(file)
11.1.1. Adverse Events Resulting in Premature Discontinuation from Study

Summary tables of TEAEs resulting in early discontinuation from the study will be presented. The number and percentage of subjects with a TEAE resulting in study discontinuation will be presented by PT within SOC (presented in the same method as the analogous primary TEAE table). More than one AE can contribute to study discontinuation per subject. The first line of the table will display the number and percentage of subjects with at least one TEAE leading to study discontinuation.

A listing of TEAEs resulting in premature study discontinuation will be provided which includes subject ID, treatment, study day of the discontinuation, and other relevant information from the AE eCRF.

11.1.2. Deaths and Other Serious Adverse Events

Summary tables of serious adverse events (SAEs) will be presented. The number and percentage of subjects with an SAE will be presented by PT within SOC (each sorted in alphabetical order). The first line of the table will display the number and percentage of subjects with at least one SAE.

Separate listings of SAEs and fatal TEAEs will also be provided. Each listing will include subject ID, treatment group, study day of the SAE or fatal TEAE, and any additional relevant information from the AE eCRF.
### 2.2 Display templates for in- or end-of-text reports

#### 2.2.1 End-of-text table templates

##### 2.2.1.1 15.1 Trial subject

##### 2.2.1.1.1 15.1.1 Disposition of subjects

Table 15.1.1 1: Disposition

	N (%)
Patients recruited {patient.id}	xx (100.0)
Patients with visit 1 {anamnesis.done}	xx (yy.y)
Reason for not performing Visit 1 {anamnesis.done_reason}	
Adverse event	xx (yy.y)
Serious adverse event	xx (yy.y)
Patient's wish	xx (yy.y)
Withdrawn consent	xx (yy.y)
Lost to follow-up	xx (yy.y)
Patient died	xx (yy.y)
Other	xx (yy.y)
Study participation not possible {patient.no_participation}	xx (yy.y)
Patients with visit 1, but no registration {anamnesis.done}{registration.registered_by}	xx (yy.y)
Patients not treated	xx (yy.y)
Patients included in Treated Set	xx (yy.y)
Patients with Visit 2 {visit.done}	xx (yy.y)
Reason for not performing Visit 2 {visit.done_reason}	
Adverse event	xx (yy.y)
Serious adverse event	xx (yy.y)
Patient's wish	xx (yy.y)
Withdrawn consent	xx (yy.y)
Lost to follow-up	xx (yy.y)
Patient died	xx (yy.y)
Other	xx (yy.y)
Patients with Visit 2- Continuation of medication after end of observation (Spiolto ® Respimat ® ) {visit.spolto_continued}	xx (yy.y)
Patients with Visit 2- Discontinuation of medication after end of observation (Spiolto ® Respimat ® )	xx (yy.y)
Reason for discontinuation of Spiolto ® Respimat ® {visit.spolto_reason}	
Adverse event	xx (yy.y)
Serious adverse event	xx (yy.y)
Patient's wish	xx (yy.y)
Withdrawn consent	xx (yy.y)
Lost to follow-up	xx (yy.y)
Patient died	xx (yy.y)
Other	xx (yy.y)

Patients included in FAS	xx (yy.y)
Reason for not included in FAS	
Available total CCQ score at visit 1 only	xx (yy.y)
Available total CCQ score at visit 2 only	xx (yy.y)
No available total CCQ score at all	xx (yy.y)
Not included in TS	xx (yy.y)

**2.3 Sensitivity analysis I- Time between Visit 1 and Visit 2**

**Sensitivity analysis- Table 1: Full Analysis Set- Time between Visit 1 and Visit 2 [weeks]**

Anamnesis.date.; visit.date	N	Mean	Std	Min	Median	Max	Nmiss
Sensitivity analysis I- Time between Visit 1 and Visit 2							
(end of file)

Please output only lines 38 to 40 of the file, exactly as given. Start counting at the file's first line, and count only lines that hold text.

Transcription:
Reason for discontinuation of Spiolto ® Respimat ® {visit.spolto_reason}	
Adverse event	xx (yy.y)
Serious adverse event	xx (yy.y)